Provost Michael Halleran gathered with ten members of the Honorary Degrees Advisory Committee Wednesday afternoon. The topic at hand? Next year’s Commencement speaker.
About a year before commencement exercises, Halleran compiles a list of potential speakers for the ceremony comprised of names suggested by both the committee and a group of students selected by Student Affairs.
Traditionally, the list of names includes prominent alumni or people who have a direct relationship with someone at the College of William and Mary.
“One of those things we ask is ‘Is there a connection?’” Halleran said. “It’s not a requisite or a requirement, it just makes it easier.”
FBI Director Robert Mueller was selected as the speaker for the 2013 Commencement Ceremony. The connection between Mueller and Chancellor Robert Gates ’65 helped the College secure him as the speaker.
“This year we were very thankful that the Chancellor had a relationship with Director Mueller and agreed to reach out to him on behalf of the College,” Director of University Relations Brian Whitson said in an e-mail. “We were also very fortunate that Director Mueller is available.”
After the Provost compiles the list, he sent it to College President Taylor Reveley and Rector of the Board of Visitors Jeffrey Trammell ’73 for the final decision.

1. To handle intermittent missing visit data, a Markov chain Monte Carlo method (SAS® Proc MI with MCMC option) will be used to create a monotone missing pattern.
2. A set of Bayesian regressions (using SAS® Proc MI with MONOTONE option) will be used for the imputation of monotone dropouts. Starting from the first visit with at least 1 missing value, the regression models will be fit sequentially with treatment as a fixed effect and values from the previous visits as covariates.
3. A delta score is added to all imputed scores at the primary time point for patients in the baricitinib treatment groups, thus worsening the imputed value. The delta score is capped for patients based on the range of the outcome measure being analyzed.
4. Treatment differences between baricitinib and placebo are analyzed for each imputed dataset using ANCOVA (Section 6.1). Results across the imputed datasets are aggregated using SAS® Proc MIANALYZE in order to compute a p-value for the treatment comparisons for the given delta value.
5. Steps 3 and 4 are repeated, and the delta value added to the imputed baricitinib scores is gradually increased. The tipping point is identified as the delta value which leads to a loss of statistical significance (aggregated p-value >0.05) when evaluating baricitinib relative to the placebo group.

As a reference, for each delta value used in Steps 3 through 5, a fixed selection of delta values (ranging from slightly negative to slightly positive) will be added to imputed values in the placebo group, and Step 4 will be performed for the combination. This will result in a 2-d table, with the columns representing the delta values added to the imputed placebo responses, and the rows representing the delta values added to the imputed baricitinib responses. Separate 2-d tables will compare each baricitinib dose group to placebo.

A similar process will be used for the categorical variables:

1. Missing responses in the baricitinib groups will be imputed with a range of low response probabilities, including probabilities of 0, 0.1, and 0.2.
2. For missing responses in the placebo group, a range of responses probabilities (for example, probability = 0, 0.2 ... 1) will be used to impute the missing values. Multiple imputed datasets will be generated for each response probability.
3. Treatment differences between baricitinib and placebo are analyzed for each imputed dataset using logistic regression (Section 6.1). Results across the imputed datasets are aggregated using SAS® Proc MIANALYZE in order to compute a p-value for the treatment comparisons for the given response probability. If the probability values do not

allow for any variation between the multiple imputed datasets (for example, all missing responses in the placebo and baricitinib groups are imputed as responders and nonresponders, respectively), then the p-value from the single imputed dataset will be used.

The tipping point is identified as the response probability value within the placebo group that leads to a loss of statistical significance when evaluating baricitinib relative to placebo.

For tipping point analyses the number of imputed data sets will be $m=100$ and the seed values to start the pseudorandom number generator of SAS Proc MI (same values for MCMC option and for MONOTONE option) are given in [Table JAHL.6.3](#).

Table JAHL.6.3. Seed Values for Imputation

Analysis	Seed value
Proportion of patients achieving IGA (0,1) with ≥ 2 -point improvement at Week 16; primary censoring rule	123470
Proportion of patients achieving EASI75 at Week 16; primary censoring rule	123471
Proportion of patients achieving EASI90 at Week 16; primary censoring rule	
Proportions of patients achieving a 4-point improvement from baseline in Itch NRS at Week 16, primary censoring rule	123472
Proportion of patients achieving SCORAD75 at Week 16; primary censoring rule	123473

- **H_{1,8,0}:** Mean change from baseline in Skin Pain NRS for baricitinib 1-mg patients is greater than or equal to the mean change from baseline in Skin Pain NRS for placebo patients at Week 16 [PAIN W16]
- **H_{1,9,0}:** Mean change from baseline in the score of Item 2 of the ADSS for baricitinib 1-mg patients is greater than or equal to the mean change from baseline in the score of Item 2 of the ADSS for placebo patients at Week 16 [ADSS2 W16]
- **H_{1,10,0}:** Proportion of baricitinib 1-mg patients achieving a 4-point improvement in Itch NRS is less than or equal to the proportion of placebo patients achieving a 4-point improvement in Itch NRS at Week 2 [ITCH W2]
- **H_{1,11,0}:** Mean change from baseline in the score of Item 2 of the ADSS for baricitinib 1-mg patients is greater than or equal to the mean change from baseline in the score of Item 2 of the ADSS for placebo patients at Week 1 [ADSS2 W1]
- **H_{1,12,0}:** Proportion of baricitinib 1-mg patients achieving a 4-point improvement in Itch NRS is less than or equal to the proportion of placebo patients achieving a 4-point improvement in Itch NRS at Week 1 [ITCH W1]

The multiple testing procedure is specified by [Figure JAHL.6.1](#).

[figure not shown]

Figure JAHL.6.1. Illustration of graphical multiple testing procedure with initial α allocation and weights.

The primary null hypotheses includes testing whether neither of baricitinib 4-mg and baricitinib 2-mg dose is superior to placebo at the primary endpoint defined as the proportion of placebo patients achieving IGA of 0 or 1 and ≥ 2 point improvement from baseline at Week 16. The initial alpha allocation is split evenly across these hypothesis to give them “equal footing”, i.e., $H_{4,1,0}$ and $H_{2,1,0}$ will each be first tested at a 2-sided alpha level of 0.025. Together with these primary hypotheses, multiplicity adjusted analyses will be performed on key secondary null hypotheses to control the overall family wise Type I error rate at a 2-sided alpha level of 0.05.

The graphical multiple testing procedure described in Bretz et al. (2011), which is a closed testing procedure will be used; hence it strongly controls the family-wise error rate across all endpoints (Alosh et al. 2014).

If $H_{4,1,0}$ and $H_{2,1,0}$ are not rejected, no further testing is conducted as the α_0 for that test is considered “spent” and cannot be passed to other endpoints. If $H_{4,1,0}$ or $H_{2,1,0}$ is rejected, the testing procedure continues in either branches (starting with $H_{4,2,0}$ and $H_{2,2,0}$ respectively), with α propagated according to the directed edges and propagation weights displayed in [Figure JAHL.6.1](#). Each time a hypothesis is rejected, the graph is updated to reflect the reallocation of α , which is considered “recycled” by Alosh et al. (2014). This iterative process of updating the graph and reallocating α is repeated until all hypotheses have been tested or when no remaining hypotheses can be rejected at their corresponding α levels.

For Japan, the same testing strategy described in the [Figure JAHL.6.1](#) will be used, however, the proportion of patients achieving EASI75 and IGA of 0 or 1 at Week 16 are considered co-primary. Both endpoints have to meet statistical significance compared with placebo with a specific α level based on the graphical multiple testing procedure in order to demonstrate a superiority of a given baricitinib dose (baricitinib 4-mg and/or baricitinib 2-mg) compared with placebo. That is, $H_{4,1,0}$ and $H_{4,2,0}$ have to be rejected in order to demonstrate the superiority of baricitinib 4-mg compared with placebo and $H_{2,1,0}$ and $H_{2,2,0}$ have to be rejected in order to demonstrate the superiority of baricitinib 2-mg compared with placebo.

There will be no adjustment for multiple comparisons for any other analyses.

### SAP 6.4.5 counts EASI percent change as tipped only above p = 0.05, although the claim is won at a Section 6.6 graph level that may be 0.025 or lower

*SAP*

But things don’t always go smoothly.
“Sometimes you go down alleys that don’t quite work out,” Halleran said.
The College provides commencement speakers with honorary degrees yet pays no speaking fee, which forces the College to rely on direct relationships with the school to attract speakers. The College does cover commencement speakers’ transportation and lodging costs.
The College is one of many Virginia schools that do not provide speaking fees. U.Va. does not pay speaking fees or provide honorary degrees.
“A good many of the big name speakers expect an honorary degree and a hefty fee,” Chair of the Commencement and Convocations Subcommittee at U.Va. Alexander Gilliam said. “It means our commencement speakers are a U.Va. family thing — usually alumni, friends or parents.”
Former Senator Jim Webb will deliver U.Va.’s commencement speech this year, and Stephen Colbert will be the keynote speaker at U.Va.’s valediction ceremony. The university relied on the fact Colbert’s wife, Evelyn McGee Colbert, graduated from U.Va. in 1985.
As the committee meets to discuss plans for next year’s speaker, Halleran noted which key questions the group keeps in mind.
“What is it that you want in a commencement speaker?” Halleran said. “Do you want someone who’s going to give an inspiring talk? Do you want someone with a high marquee value? Do you want someone with a connection to the College?”
Student Assembly President Curt Mills ’13 serves on the Honorary Degrees Advisory Committee and stressed the difficulty of gauging the success of a speaker.
“It’s a combination of the buzz the person creates and the speech that person can deliver,” Mills said. “It’s a difficult balance and you can’t fully evaluate it until it’s done.”